Linked by Thom Holwerda on Mon 17th Jul 2006 22:52 UTC, submitted by anonymous
Linux "Hopefully you never had to restore your own system from a compromise and you will not have to do this in the future. Working on several projects to restore a compromised Linux system for various clients, I have developed a set of rules that others might find useful in similar situations. The type of hacks encountered can be very variate and you might see very different ones than the one I will present, or I have seen live, but even so, this rules might be used as a starting point to develop your own recovery plan."
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Wiping the system...
by mbpark on Tue 18th Jul 2006 03:48 UTC
mbpark
Member since:
2005-11-17

If you can hook the kernel, Tripwire won't help you. That means you can mess with the file system drivers, and make the replaced files appear as they were, replete with hashes.

Think of how people get around this with Alternate File Streams in Windows.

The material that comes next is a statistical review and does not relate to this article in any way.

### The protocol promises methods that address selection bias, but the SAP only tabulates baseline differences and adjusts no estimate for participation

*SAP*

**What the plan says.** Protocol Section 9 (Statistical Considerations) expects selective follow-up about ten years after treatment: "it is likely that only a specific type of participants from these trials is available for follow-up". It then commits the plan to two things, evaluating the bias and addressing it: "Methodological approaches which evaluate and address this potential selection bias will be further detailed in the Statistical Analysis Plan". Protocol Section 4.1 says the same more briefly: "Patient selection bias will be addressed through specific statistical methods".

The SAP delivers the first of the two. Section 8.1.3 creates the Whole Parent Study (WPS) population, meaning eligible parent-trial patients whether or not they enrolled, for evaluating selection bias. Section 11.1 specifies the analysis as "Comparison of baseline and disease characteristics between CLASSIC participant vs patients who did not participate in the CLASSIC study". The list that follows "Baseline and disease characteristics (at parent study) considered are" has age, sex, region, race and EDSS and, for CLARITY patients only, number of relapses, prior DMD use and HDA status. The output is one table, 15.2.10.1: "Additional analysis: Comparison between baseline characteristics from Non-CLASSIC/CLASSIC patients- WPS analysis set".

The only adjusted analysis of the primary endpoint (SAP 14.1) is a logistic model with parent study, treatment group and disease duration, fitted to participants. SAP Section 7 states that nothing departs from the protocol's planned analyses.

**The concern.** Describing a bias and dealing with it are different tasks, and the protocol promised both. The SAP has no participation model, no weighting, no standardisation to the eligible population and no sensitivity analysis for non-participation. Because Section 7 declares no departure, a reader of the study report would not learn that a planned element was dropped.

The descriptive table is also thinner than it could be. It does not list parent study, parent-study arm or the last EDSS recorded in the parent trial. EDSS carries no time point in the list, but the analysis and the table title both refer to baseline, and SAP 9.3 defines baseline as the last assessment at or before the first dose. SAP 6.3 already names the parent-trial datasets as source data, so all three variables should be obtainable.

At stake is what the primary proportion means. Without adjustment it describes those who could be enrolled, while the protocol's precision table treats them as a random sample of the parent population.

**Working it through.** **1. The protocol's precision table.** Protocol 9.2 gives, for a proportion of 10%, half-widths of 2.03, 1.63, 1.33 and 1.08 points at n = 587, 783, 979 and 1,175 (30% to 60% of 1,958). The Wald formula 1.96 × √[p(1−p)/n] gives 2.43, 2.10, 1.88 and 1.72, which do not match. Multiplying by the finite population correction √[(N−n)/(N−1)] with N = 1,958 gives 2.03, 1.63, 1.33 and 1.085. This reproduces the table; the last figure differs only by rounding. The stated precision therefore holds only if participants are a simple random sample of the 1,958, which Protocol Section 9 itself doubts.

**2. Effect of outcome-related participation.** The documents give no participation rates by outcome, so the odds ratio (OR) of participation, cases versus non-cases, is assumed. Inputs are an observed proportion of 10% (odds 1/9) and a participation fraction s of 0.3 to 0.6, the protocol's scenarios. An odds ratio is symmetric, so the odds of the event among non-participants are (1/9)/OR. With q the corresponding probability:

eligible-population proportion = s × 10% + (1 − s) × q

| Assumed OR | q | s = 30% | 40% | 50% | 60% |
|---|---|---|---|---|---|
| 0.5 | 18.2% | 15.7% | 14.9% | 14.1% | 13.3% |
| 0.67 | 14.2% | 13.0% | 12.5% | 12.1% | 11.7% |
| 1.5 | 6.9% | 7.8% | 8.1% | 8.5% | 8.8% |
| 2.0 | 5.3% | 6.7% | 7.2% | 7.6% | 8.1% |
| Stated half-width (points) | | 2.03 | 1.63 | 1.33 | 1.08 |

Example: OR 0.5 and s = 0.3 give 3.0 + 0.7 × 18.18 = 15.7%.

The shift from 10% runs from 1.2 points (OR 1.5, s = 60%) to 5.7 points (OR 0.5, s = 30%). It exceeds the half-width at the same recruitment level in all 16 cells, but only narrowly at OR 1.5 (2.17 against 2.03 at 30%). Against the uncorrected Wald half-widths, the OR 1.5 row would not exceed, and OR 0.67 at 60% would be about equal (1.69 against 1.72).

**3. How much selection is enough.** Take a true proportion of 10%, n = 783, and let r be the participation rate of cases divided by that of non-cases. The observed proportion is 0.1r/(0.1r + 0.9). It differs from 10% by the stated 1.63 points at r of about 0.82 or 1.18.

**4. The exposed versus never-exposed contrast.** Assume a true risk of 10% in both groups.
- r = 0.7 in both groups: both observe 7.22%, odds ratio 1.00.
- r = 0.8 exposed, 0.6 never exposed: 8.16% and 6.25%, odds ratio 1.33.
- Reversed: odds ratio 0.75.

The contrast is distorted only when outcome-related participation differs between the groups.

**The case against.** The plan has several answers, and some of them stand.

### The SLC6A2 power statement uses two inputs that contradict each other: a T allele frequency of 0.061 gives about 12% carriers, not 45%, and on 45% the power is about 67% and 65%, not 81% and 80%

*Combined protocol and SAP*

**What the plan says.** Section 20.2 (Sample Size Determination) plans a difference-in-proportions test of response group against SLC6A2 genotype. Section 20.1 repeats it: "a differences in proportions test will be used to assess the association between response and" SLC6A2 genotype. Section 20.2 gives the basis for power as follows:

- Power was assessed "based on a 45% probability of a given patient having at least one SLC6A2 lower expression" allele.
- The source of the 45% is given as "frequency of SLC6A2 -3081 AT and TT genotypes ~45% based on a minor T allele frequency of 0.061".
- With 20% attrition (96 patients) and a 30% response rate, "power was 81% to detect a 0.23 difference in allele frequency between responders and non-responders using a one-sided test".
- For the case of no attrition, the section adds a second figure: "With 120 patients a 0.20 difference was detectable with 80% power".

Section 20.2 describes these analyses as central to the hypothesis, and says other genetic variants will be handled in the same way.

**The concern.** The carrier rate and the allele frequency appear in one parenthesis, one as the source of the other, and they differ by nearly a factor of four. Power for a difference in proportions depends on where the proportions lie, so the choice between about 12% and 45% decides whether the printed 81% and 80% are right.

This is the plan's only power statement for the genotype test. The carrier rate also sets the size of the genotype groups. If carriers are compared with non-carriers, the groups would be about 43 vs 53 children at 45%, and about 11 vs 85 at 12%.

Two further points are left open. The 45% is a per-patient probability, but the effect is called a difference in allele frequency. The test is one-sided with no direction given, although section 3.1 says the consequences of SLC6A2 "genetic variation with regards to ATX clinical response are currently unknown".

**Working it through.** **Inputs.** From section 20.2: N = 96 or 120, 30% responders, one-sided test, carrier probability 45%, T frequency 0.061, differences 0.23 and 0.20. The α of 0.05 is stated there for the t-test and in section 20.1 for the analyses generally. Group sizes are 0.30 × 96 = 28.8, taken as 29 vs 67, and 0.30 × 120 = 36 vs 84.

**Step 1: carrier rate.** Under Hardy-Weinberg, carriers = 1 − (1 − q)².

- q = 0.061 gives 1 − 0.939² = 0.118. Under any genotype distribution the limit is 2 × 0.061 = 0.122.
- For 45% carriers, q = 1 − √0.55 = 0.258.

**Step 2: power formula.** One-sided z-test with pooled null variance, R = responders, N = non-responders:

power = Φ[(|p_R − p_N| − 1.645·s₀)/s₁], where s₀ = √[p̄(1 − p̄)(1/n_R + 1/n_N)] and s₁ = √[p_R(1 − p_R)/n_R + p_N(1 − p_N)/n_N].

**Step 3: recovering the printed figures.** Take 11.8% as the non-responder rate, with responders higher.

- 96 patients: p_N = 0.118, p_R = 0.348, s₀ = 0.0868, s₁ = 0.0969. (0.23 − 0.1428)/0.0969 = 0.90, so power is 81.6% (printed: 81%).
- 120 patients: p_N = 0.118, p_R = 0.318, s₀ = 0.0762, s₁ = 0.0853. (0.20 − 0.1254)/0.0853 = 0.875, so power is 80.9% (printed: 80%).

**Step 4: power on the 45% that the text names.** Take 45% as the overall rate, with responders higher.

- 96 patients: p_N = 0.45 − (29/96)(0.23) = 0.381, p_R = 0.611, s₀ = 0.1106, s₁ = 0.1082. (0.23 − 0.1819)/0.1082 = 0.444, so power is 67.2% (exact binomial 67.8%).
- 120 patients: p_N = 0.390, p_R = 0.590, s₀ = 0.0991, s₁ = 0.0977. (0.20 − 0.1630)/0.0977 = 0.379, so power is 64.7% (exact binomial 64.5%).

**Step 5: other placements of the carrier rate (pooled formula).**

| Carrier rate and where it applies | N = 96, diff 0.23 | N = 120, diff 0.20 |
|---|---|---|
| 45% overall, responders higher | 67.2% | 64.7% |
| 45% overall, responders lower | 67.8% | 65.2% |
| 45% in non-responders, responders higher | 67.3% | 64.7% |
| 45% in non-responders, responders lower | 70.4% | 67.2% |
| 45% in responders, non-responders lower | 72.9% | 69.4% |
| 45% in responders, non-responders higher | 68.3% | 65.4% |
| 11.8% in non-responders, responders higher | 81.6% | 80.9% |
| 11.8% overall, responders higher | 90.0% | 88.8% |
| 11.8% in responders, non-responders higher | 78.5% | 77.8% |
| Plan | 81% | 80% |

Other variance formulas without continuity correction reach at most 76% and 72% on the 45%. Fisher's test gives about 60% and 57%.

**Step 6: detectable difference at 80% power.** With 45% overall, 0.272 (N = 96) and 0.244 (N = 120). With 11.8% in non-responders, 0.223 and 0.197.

Even if this is one of those simple PerlBot or PHPBot hacks, you wipe and reinstall.

If you want to investigate, get yourself a write-blocker and/or mount the filesystem from a live CD such as FIRE, off the network. Knoppix and its variants also work quite well.

For Windows, a Write Blocker and BartPE (the UBCD variant) work really well.

When you rebuild, you make double sure that you are only running what you need, with only the permissions it needs. Tools like GRSecurity, PAX, and SELinux are really good here.

Unfortunately, many LAMP/WAMP apps are guilty of excessive permissions on the app and database sides.

When you look at what you're running, always think of what is the absolute minimum you need to get it to run.

Also make sure that you're sanitizing all user input. Additionally, make sure you use parameterized database queries, and none of this dynamic SQL garbage ;) .

Password complexity is also a given, as is the use of SSH Keys where appropriate.

The best way to recover from a hack after reinstalling is to make sure that you are running the most up to date software, and that you've reviewed your app code to fix as many holes as possible. You also want to make sure that all your apps run with as few permissions as possible, and that you've taken all the precautions you can.

I see too many apps these days written in PHP that are easily exploited to turn machines into bots. Hopefully the author can add these suggestions to their toolkit.

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